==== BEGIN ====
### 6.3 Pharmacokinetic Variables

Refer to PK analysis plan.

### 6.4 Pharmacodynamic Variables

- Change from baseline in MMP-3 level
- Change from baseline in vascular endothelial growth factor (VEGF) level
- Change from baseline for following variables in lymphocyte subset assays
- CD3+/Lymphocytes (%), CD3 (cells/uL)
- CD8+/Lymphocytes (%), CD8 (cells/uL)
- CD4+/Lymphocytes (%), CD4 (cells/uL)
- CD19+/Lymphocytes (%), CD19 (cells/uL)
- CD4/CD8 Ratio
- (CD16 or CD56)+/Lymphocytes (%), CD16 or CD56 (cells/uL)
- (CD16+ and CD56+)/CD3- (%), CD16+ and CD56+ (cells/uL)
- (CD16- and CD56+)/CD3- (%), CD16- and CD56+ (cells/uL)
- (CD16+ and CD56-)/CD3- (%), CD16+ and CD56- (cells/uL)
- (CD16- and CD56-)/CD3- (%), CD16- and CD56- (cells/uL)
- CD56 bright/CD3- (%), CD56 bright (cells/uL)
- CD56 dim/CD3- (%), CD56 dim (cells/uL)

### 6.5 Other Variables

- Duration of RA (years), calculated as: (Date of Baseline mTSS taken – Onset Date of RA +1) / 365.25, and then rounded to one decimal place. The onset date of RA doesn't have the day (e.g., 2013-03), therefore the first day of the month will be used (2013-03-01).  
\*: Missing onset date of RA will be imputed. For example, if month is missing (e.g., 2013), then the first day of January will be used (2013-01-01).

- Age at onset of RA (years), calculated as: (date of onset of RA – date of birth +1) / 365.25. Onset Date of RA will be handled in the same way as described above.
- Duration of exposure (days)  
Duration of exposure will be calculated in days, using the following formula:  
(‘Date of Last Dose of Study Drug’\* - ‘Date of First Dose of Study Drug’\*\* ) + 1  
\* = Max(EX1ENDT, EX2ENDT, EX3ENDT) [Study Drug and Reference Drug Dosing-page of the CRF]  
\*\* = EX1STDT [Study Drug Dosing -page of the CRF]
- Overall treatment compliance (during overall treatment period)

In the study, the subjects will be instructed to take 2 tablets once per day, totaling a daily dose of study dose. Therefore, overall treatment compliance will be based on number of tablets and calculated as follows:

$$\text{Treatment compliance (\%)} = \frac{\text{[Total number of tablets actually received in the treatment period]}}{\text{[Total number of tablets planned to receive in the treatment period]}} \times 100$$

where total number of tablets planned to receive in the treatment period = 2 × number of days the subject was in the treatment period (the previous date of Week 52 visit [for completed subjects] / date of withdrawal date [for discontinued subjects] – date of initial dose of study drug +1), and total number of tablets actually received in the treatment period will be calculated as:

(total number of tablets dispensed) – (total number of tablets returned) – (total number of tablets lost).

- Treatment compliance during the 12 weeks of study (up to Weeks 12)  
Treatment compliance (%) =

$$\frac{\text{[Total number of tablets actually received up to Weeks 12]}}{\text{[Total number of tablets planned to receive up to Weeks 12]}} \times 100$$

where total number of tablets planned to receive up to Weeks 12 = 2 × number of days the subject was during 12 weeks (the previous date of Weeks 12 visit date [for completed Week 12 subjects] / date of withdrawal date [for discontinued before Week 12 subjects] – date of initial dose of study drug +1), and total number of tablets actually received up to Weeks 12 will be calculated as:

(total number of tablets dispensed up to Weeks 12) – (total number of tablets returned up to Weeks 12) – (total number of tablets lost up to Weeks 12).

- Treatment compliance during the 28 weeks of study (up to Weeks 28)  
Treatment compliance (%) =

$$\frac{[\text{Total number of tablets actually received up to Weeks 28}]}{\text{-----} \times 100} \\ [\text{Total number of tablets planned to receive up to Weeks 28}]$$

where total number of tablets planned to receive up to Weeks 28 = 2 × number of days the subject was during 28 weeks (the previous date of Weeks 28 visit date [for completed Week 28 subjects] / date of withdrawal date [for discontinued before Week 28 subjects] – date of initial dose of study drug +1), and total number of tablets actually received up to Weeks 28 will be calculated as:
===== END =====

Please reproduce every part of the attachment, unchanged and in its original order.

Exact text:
### 6.3 Pharmacokinetic Variables

Refer to PK analysis plan.

### 6.4 Pharmacodynamic Variables

- Change from baseline in MMP-3 level
- Change from baseline in vascular endothelial growth factor (VEGF) level
- Change from baseline for following variables in lymphocyte subset assays
- CD3+/Lymphocytes (%), CD3 (cells/uL)
- CD8+/Lymphocytes (%), CD8 (cells/uL)
- CD4+/Lymphocytes (%), CD4 (cells/uL)
- CD19+/Lymphocytes (%), CD19 (cells/uL)
- CD4/CD8 Ratio
- (CD16 or CD56)+/Lymphocytes (%), CD16 or CD56 (cells/uL)
- (CD16+ and CD56+)/CD3- (%), CD16+ and CD56+ (cells/uL)
- (CD16- and CD56+)/CD3- (%), CD16- and CD56+ (cells/uL)
- (CD16+ and CD56-)/CD3- (%), CD16+ and CD56- (cells/uL)
- (CD16- and CD56-)/CD3- (%), CD16- and CD56- (cells/uL)
- CD56 bright/CD3- (%), CD56 bright (cells/uL)
- CD56 dim/CD3- (%), CD56 dim (cells/uL)

### 6.5 Other Variables

- Duration of RA (years), calculated as: (Date of Baseline mTSS taken – Onset Date of RA +1) / 365.25, and then rounded to one decimal place. The onset date of RA doesn't have the day (e.g., 2013-03), therefore the first day of the month will be used (2013-03-01).  
\*: Missing onset date of RA will be imputed. For example, if month is missing (e.g., 2013), then the first day of January will be used (2013-01-01).

- Age at onset of RA (years), calculated as: (date of onset of RA – date of birth +1) / 365.25. Onset Date of RA will be handled in the same way as described above.
- Duration of exposure (days)  
Duration of exposure will be calculated in days, using the following formula:  
(‘Date of Last Dose of Study Drug’\* - ‘Date of First Dose of Study Drug’\*\* ) + 1  
\* = Max(EX1ENDT, EX2ENDT, EX3ENDT) [Study Drug and Reference Drug Dosing-page of the CRF]  
\*\* = EX1STDT [Study Drug Dosing -page of the CRF]
- Overall treatment compliance (during overall treatment period)

In the study, the subjects will be instructed to take 2 tablets once per day, totaling a daily dose of study dose. Therefore, overall treatment compliance will be based on number of tablets and calculated as follows:

$$\text{Treatment compliance (\%)} = \frac{\text{[Total number of tablets actually received in the treatment period]}}{\text{[Total number of tablets planned to receive in the treatment period]}} \times 100$$

where total number of tablets planned to receive in the treatment period = 2 × number of days the subject was in the treatment period (the previous date of Week 52 visit [for completed subjects] / date of withdrawal date [for discontinued subjects] – date of initial dose of study drug +1), and total number of tablets actually received in the treatment period will be calculated as:

(total number of tablets dispensed) – (total number of tablets returned) – (total number of tablets lost).

- Treatment compliance during the 12 weeks of study (up to Weeks 12)  
Treatment compliance (%) =

$$\frac{\text{[Total number of tablets actually received up to Weeks 12]}}{\text{[Total number of tablets planned to receive up to Weeks 12]}} \times 100$$

where total number of tablets planned to receive up to Weeks 12 = 2 × number of days the subject was during 12 weeks (the previous date of Weeks 12 visit date [for completed Week 12 subjects] / date of withdrawal date [for discontinued before Week 12 subjects] – date of initial dose of study drug +1), and total number of tablets actually received up to Weeks 12 will be calculated as:

(total number of tablets dispensed up to Weeks 12) – (total number of tablets returned up to Weeks 12) – (total number of tablets lost up to Weeks 12).

- Treatment compliance during the 28 weeks of study (up to Weeks 28)  
Treatment compliance (%) =

$$\frac{[\text{Total number of tablets actually received up to Weeks 28}]}{\text{-----} \times 100} \\ [\text{Total number of tablets planned to receive up to Weeks 28}]$$

where total number of tablets planned to receive up to Weeks 28 = 2 × number of days the subject was during 28 weeks (the previous date of Weeks 28 visit date [for completed Week 28 subjects] / date of withdrawal date [for discontinued before Week 28 subjects] – date of initial dose of study drug +1), and total number of tablets actually received up to Weeks 28 will be calculated as: